Sequoyah’s cabin is in a “shrine”, a stone building that totally encloses it and was built as a CCC project in the 1930’s. Far from sitting in a bucolic clearing or field, Sequoyah’s cabin is in a temperature controlled stone container like a second skin that only allows you to stand about fifteen feet back from it (so you can’t take a full picture). It was weird especially since the building is way out on a country road in Oklahoma ranch country. It is definitely a museum with an exhibit rather than a “site”. After the buildings at New Echota dispersed along dirt roads in woods and fields, it was very disconcerting to tour a cabin by artificial light inside a building. There are a number of exhibit cases. The most interesting held a Cherokee typewriter with his characters. There are a few objects he made, including a plow and a spinning wheel. The cabin is simply but completely furnished with “period” items - table and chairs, bedstead, frontier items like a gun and churn. You see it from the doorstep. There was a chart showing alphabets of the world.

Sequoyah’s 1821 system has about 85 “characters”, some are from English, some look Greek, some are unique. There are ones that are identical in form to the English letters D,R,T, L,G,V (although they stand for other “sounds” in Cherokee). Usually Sequoyah’s invention is called an “syllabary” because each written symbol stands for several sounds. For example, the curly E symbol stands for “que” (three English “letters” make up the “syllable”). I find the argument (alphabet or syllabary) silly. It is an example of categories which divide and perhaps devalue. WE have an “alphabet”, the Cherokee have a “syllabary” (they also had 95% literacy long before we did). Some call it an “alphabet” as I will.

Cherokee Keyboard

Whatever you call it, Sequoyah created a written system for a language that was simple and effective. The manager said it was basically “Hooked on phonics”.The system was adopted by the tribal council in 1821. His people became literate in ten years and started publishing a newspaper (still published today), books and pamphlets, Bibles and laws in their own language developed by one of their own people. The Cherokee taught his system in 18 schools and two seminaries (colleges) by 1851! The Creek have adapted his system for their language. The Cherokee use his system today and you see Cherokee writing everywhere in eastern Oklahoma..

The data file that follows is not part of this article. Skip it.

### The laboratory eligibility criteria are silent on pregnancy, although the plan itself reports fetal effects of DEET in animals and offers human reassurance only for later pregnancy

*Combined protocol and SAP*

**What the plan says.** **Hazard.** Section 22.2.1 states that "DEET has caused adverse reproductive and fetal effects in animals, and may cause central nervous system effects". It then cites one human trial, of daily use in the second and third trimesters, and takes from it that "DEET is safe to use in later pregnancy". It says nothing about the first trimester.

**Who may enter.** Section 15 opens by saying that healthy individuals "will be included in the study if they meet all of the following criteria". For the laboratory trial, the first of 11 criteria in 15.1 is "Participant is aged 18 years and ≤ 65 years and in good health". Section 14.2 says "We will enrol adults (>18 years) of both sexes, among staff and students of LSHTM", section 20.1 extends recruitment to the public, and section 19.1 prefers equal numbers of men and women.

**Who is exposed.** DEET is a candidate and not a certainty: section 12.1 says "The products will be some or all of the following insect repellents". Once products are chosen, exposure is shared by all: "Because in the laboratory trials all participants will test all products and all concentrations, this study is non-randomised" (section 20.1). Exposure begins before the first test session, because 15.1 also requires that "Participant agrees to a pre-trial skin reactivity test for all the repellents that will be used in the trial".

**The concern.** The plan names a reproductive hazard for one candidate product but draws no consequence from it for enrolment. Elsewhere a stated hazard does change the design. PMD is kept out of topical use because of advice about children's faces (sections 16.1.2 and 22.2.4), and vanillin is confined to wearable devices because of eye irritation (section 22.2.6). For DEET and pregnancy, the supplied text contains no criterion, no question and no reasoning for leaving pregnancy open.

It is an achievement unique in history.

4/24.. cont.

Peggy came back to the Owl biting her lip. She began giggling uncontrollably as we pulled away from Sequoyah’s shrine. All the anticipation for an historical climax, and whatdaya get? Another roadside attraction. What should lawn ornament connoisseurs expect?

We might have suspected. We’d started seeing yardart this morning, and it got thicker all the way up Eastern Oklahoma. Whirligigs and outlandish metalwork. Even the houses were outspoken. The older ones are faced with large flags of the local orange sedimentaries, and we’d OOed and AHed over hill and dale.

On the way back into Sallisaw Peggy began reading from a state brochure of attractions in Oklahoma she’d picked up at Sequoyah’s. “The Central High School Museum, with the Class Ring Collection, yearbooks and photos; The Timberlake Rose Rock Museum, a house build of thousands of stones from historic places.. dedicated to Oklahoma’s official State Rock (the barite rose); Showman’s Rest/Mt. Olivet Cemetery, unusual monuments of circus performers.. burial place of champion bull riders Freckles Brown and Lane Forest; the National Lighter Museum, firestarters of all kinds; the Higher Education Hall of Fame; the Lee Way Motor Freight Museum, Inc.. memorabilia from a trucking corp... featuring tire irons; the USS Batfish, a WWII submarine; the Oklahoma Prisons Historical Museum; the Percussive Arts Society Hall of Fame; the Laverne Museum, with Miss America Jane Jayroe items, and a 1000-plus shoe collection..” Peggy was laughing uncontrollably.

We decided to simply stay in Oklahoma, and report on all these sites for you. There’s really too much to see here, so what’s the point of rushing on to “see America?” THIS IS IT. Special events coming up are the Rattlesnake Roundup, and the Annual Outhouse Race. We think Bowdoinham should institute the Annual Smelt Shack Race, and invite Oklahoman outhouse race winners to come as a special attraction. Oklahoma obviously has a lot to teach Maine about tourist attractions. Who says the Indians stopped raiding the wagontrains?

Our Trail of Tears ended here. We laughed so hard we cried. To cap it off we recrossed the Arkansas in Sallisaw to chow down at another restaurant recommended by the roadfood guide. The Wild Horse Barbecue. Pork ribs (we hoped) and hot sauce with beans, served on styrofoam at picnic tables. MMmm. We’ve really found the heart of America.

Front page
Previous dispatch
Next dispatch
Index of dispatches